The court rejected this contention:

I disagree with Mr. Leport that he is not advancing a third party suspect application. While defence counsel are to be afforded reasonable latitude in cross examination, in my view, any questions that are specifically designed to suggest to the jury that Mr. Victorbalaratnam committed the crime must satisfy the test set out in the leading decisions of R. v. McMillan (1975), 7 O.R. (2d) 750, 23 C.C.C. (2d) 160 (Ont. C.A.) and R. v. Grandinetti, 2005 SCC 5, [2005] 1 S.C.R. 27 (S.C.C.). I see no distinction between Mr. Lepore adducing evidence as part of his case or eliciting evidence as part of cross-examination.
Mr. Lepore is not relying on evidence of Mr. Victorbalaratnam’s motive or disposition to commit the crime. He argues that, since the Crown will lead evidence about Mr. Victorbalaratnam, the jury can draw reasonable inferences from the evidence. The bottom line is that he wants to suggest to the jury that the description of the kidnapper and other pieces of evidence likely point to Mr. Victorbalaratnam as the fence contractor and not the accused.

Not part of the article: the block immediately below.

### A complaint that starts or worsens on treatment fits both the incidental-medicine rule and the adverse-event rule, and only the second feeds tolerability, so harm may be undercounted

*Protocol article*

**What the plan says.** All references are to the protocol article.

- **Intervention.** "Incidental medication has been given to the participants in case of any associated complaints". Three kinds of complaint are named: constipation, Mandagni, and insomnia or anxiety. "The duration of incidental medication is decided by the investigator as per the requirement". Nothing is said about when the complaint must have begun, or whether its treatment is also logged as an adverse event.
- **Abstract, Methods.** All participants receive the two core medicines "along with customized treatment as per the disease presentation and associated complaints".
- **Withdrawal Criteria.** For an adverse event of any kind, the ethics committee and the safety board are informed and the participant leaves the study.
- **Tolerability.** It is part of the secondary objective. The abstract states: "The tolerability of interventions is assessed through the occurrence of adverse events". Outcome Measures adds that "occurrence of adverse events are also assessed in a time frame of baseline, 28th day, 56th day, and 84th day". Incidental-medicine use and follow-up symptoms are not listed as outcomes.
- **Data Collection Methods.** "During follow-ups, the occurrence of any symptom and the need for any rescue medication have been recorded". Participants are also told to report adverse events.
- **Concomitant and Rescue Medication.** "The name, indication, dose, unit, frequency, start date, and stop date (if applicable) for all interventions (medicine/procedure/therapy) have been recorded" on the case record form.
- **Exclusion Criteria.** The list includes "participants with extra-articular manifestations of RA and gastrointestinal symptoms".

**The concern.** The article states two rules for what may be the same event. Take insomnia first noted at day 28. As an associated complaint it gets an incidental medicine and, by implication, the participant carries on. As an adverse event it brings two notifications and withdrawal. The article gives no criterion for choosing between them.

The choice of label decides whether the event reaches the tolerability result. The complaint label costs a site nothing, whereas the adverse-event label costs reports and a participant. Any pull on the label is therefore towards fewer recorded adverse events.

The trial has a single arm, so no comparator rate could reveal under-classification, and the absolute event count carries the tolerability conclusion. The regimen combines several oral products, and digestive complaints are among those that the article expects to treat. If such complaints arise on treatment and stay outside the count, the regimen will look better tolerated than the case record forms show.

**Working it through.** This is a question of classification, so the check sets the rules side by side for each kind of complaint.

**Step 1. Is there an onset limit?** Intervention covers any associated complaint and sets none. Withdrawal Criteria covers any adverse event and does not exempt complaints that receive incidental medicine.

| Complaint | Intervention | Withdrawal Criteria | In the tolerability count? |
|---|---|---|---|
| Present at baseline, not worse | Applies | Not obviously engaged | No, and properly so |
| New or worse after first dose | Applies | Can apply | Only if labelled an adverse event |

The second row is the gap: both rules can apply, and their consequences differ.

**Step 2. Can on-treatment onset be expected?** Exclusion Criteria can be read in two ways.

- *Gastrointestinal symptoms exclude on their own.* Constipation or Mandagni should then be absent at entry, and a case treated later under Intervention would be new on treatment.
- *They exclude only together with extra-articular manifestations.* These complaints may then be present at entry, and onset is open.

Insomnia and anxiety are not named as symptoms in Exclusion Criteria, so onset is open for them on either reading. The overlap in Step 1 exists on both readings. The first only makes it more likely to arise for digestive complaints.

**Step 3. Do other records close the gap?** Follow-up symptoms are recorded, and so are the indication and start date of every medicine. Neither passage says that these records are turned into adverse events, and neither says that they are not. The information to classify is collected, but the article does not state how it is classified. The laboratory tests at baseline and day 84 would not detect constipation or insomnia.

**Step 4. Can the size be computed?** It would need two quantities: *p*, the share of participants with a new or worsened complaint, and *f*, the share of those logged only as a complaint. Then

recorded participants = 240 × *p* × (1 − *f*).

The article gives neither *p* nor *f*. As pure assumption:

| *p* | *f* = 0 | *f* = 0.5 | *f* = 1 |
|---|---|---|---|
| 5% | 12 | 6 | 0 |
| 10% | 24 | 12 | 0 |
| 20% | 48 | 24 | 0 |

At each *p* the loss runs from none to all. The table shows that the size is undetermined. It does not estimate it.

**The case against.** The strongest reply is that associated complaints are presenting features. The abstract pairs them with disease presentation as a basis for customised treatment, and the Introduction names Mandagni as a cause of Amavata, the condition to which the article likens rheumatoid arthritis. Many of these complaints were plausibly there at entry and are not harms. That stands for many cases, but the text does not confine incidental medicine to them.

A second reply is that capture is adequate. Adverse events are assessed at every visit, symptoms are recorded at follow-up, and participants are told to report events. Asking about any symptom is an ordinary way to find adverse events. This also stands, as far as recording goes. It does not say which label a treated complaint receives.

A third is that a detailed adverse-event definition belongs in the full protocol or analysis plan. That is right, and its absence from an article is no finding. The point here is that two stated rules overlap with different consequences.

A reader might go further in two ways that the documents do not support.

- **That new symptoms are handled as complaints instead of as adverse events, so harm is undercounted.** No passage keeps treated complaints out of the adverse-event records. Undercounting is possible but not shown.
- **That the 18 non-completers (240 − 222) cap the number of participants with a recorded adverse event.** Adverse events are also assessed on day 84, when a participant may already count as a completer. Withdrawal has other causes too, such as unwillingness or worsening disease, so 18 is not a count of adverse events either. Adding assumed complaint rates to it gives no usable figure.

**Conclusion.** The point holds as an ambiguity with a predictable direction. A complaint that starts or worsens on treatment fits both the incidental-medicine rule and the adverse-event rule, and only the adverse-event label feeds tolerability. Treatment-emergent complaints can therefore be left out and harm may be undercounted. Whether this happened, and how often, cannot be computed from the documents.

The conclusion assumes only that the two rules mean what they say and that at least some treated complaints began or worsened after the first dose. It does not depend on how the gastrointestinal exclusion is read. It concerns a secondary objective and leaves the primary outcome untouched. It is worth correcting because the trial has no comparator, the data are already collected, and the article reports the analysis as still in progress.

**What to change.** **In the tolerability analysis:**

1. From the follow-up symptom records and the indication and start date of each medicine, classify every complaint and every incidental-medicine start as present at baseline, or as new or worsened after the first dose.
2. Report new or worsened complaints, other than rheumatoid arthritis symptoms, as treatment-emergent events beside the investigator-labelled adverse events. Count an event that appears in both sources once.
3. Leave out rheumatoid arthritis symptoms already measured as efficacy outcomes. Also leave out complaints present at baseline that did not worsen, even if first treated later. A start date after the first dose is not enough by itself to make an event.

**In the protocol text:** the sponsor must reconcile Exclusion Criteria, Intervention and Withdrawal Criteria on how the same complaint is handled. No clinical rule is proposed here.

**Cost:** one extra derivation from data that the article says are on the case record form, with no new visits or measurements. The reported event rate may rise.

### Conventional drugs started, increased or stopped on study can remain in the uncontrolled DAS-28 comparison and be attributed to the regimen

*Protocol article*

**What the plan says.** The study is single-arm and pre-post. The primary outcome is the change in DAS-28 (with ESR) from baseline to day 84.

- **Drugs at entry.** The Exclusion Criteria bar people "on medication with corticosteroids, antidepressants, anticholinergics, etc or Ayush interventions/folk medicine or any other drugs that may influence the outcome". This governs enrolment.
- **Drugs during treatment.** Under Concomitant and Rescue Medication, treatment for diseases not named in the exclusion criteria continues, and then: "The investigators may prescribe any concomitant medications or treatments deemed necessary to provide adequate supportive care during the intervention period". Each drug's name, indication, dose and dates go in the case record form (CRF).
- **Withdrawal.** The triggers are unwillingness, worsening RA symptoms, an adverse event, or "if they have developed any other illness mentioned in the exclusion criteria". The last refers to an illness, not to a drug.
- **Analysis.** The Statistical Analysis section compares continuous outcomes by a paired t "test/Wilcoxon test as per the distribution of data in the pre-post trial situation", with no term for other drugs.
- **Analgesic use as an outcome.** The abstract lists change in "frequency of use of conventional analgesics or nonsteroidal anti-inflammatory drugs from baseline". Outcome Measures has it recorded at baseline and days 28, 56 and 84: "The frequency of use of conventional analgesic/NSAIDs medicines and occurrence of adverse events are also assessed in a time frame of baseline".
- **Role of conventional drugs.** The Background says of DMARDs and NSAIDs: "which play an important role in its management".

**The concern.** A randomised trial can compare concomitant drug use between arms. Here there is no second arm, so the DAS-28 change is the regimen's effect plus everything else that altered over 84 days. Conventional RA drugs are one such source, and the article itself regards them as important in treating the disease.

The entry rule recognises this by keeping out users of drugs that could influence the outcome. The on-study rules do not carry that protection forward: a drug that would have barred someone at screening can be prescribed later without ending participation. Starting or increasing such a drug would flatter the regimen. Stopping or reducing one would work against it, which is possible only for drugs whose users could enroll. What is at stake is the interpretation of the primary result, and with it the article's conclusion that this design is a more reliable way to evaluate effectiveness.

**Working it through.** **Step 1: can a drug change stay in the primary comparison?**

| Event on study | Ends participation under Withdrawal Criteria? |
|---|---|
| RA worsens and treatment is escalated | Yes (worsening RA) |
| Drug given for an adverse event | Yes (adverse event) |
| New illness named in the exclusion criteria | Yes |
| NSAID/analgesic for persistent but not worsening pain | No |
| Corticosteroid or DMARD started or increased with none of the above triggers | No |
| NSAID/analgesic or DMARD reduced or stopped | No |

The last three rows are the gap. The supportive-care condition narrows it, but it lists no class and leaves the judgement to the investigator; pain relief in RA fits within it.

I do not consider Mr. Lepore’s submissions to be persuasive. In my view, there is no evidence that connects Mr. Victorbalaratnam to the offence. [@15, 18-19].

After reviewing the reasons why there was an insufficient evidentiary link the court held that there was therefore no air of reality to the third party suspect assertion.


Don't believe everything you see on the internet

Daryl Argent posted two ads on Craigslist. The ads indicated that Argent was looking for a woman between the ages of 18 and 30 interested in smoking marijuana and more. Lest there be any doubt about what Argent meant by ‘more’ he thoughtfully included a picture of his genitals and to seal the deal a pic of him holding a bud of marijuana.

To the layperson such an ad may have simply taken at face value: a guy looking for a girl to get high and have sex. To Det Brien Smith of the Child Pornography Unit at the Hamilton Police Service the ad held some potentially hidden meaning. In his training Det Smith had learned that people who are seeking sexual activity with children will often mention the age 18 in their ads. This is because Craigslist does not allow personal erotic ads to specify an age less than 18. Det Smith honed in on Argent’s ad because of his mention of the age 18.